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Teenage witches: magical youth and the search for the self

Citation

Berger, H and Ezzy, D, Teenage witches: magical youth and the search for the self, Rutgers University Press, United States of America, pp. 278. ISBN 9780813540214 (2007) [Authored Research Book]

Official URL: http://rutgerspress.rutgers.edu/

Abstract

A popular new image of Witches has arisen in recent years, due largely to movies like The Craft, Practical Magic, and Simply Irresistible and television shows such as Buffy the Vampire Slayer, Sabrina the Teenage Witch, and Charmed . Here, young sexy Witches use magic and Witchcraft to gain control over their lives and fight evil. Then there is the depiction in the Harry Potter books: Witchcraft is a gift that unenlightened Muggles (everyday people) lack. In both types of portrayals, being a Witch is akin to being a superhero. At the other end of the spectrum, wary adults assume that Witches engage in evil practices that are misguided at best and dangerous at worst. Yet, as Helen A. Berger and Douglas Ezzy show in this in-depth look into the lives of teenage Witches, the reality of their practices, beliefs, values, and motivations is very different from the sensational depictions we see in popular culture. Drawing on extensive research across three countries-the United States, England, and Australia-and interviews with young people from diverse backgrounds, what they find are highly spiritual and self-reflective young men and women attempting to make sense of a postmodern world via a religion that celebrates the earth and emphasizes self-development. The authors trace the development of Neo-Paganism (an umbrella term used to distinguish earth-based religions from the pagan religions of ancient cultures) from its start in England during the 1940s, through its growing popularity in the decades that followed, up through its contemporary presence on the Internet. Though dispersed and disorganized, Neo-Pagan communities, virtual and real, are shown to be an important part of religious identity particularly for those seeking affirmation during the difficult years between childhood and adulthood.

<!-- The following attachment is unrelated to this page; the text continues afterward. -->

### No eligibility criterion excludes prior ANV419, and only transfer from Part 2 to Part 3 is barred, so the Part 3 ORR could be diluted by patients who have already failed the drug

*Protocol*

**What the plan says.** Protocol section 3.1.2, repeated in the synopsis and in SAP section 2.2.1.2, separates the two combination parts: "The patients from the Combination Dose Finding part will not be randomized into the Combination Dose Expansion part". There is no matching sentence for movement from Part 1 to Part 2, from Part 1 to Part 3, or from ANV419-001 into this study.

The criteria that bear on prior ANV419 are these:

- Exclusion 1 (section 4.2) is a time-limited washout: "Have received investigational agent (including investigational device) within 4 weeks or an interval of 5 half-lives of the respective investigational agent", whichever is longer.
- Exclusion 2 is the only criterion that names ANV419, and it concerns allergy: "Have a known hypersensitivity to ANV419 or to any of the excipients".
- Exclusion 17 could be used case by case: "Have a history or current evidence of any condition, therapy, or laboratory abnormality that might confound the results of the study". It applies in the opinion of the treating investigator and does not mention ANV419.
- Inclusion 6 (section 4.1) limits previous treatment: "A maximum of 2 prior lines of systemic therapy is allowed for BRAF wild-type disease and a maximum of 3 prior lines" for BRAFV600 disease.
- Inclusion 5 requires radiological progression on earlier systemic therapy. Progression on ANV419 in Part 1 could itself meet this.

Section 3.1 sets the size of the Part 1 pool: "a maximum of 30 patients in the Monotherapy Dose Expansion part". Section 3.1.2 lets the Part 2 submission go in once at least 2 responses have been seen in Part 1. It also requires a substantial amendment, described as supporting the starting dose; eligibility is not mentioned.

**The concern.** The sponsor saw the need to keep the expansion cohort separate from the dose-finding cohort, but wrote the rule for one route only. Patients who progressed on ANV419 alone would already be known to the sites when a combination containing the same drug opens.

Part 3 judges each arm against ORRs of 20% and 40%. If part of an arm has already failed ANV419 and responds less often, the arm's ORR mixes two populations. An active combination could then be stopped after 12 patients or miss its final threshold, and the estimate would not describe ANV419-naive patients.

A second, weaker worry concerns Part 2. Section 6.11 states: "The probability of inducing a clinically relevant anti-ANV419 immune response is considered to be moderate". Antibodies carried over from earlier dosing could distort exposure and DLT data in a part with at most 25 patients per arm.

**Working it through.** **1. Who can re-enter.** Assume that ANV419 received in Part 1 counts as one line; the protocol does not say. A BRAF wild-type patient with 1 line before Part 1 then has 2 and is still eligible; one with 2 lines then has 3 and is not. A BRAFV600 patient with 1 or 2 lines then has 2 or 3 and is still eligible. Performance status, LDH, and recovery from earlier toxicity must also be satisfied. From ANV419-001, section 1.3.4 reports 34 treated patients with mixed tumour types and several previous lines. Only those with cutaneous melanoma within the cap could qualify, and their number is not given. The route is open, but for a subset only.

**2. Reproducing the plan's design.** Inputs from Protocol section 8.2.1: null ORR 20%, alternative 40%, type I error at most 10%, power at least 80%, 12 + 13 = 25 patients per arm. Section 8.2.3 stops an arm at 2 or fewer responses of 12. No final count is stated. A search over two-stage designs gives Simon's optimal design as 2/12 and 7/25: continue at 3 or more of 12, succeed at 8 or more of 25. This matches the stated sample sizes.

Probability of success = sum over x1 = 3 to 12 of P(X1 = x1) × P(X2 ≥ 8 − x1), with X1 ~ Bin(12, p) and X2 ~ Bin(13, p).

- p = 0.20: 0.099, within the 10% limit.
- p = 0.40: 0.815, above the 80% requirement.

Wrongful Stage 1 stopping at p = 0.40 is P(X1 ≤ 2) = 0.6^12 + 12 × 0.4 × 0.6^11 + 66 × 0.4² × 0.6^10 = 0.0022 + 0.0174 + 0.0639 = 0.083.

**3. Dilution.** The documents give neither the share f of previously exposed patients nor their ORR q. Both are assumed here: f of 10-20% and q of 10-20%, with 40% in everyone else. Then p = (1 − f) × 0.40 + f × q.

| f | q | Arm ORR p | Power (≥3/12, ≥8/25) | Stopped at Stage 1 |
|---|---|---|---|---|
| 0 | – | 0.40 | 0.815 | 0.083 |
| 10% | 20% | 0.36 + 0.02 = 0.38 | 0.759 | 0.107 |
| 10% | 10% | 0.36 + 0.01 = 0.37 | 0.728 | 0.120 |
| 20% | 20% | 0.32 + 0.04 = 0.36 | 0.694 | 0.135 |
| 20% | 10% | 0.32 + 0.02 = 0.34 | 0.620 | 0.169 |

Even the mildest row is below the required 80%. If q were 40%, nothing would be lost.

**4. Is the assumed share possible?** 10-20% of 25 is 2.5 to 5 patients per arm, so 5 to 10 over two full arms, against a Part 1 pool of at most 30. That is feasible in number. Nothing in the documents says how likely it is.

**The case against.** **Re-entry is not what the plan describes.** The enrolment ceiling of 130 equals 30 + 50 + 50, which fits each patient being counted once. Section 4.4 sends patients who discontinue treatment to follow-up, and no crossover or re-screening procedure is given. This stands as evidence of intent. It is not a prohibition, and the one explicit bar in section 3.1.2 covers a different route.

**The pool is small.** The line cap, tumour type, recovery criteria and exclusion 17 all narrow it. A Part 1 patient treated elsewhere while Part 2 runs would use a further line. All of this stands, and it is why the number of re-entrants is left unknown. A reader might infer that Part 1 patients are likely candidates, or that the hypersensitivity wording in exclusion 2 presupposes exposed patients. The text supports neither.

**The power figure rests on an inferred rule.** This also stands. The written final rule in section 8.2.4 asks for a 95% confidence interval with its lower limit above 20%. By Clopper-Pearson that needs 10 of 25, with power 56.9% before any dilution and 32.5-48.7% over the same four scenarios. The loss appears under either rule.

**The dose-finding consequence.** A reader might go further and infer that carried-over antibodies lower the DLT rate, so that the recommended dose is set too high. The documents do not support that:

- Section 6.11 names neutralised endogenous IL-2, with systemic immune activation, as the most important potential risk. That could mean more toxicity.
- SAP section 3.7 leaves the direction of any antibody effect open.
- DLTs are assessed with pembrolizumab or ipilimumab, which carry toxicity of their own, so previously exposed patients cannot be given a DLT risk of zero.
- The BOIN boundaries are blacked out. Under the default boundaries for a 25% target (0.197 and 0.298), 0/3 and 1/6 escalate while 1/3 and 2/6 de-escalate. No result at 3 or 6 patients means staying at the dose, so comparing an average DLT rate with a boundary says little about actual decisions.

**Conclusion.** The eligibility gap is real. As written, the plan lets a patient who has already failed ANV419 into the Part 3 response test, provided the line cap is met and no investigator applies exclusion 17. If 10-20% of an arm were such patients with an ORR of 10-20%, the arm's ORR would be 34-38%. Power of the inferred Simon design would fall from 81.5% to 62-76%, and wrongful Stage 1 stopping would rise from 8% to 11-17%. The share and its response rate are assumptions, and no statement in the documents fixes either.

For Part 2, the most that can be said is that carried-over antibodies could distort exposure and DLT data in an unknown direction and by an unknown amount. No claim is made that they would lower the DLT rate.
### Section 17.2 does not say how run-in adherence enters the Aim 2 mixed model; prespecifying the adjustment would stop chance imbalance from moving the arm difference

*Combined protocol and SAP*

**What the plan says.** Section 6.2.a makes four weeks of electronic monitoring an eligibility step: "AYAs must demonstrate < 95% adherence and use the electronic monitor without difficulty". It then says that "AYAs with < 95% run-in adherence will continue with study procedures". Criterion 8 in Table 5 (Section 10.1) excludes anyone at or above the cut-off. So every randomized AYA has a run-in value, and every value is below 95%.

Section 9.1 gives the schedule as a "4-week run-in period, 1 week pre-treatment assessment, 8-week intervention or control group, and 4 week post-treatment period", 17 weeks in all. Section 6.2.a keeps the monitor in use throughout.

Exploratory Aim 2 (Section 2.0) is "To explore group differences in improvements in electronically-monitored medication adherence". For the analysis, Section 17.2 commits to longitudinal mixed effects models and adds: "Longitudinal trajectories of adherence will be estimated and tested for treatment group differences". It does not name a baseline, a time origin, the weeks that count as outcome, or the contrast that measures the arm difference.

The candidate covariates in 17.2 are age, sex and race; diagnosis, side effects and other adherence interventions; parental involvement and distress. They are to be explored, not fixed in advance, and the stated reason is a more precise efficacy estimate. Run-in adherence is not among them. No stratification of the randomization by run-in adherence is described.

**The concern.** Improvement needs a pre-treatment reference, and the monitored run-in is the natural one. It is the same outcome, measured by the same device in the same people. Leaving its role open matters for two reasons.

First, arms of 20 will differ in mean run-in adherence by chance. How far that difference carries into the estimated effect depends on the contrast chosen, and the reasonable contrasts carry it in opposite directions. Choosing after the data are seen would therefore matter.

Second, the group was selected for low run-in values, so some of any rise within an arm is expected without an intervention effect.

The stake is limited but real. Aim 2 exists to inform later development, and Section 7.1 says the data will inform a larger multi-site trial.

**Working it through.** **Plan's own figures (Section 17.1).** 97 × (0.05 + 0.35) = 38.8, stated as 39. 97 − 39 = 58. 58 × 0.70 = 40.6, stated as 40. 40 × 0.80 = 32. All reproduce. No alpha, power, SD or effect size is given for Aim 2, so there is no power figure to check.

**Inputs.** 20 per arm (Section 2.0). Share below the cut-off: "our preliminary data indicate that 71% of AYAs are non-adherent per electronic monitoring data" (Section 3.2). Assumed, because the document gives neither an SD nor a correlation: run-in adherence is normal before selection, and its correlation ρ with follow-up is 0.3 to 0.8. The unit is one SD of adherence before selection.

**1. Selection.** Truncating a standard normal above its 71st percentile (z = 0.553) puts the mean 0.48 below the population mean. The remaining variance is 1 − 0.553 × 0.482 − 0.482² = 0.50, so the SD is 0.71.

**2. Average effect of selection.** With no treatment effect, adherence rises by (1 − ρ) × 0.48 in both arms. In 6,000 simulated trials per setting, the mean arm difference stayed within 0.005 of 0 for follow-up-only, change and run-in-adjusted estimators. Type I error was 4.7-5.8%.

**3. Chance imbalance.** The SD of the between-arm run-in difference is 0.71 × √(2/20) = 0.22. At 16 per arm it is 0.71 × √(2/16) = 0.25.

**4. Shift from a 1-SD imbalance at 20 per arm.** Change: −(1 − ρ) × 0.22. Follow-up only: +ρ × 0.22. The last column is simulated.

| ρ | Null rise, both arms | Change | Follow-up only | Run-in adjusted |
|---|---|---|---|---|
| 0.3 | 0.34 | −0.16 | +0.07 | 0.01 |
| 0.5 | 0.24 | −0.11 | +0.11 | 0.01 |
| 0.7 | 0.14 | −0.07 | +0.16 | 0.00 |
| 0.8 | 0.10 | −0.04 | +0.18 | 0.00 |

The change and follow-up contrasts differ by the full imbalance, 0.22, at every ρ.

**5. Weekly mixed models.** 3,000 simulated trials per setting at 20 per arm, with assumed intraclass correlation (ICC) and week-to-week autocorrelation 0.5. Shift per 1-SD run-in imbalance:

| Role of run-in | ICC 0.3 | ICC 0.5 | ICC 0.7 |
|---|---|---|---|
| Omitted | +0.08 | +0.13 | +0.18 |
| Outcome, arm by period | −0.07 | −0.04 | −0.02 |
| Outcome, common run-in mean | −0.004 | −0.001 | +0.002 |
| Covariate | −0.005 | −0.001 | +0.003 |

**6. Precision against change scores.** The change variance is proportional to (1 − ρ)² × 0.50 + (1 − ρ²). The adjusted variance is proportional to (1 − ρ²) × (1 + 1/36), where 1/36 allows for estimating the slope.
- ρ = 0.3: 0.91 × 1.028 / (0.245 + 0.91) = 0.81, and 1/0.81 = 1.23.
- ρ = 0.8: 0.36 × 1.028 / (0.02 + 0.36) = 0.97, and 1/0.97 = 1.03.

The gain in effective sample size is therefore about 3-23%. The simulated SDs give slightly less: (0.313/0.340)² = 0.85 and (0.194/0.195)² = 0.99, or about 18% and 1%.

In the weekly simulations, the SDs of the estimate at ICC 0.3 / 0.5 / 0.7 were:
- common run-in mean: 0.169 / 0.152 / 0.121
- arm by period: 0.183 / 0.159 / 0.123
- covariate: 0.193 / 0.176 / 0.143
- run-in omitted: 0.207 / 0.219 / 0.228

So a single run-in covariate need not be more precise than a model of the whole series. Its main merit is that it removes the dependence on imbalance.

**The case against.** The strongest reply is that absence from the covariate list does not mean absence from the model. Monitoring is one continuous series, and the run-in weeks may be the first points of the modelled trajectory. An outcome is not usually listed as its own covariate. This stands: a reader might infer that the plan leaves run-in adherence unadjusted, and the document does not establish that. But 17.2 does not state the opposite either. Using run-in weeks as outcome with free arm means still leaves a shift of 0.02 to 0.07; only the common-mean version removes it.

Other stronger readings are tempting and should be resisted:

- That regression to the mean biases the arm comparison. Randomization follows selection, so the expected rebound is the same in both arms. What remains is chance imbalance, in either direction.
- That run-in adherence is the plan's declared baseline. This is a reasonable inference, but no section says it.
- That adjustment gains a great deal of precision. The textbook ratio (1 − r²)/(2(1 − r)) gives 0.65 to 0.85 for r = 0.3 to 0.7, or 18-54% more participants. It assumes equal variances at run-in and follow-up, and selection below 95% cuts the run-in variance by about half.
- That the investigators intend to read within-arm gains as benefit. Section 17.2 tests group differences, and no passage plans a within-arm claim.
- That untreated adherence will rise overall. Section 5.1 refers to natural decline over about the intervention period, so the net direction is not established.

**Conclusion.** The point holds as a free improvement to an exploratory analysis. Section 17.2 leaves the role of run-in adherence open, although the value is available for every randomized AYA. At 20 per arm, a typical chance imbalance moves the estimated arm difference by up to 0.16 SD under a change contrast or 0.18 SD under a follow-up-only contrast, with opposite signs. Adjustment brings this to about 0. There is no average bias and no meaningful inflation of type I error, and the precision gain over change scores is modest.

Item Details

Item Type:Authored Research Book
Research Division:Studies in Human Society
Research Group:Sociology
Research Field:Sociology not elsewhere classified
Objective Division:Cultural Understanding
Objective Group:Religion and Ethics
Objective Field:Religious Structures and Ritual
Author:Ezzy, D (Professor Douglas Ezzy)
ID Code:46125
Year Published:2007
Deposited By:Sociology and Social Work
Deposited On:2007-08-01
Last Modified:2012-03-30
Downloads:0

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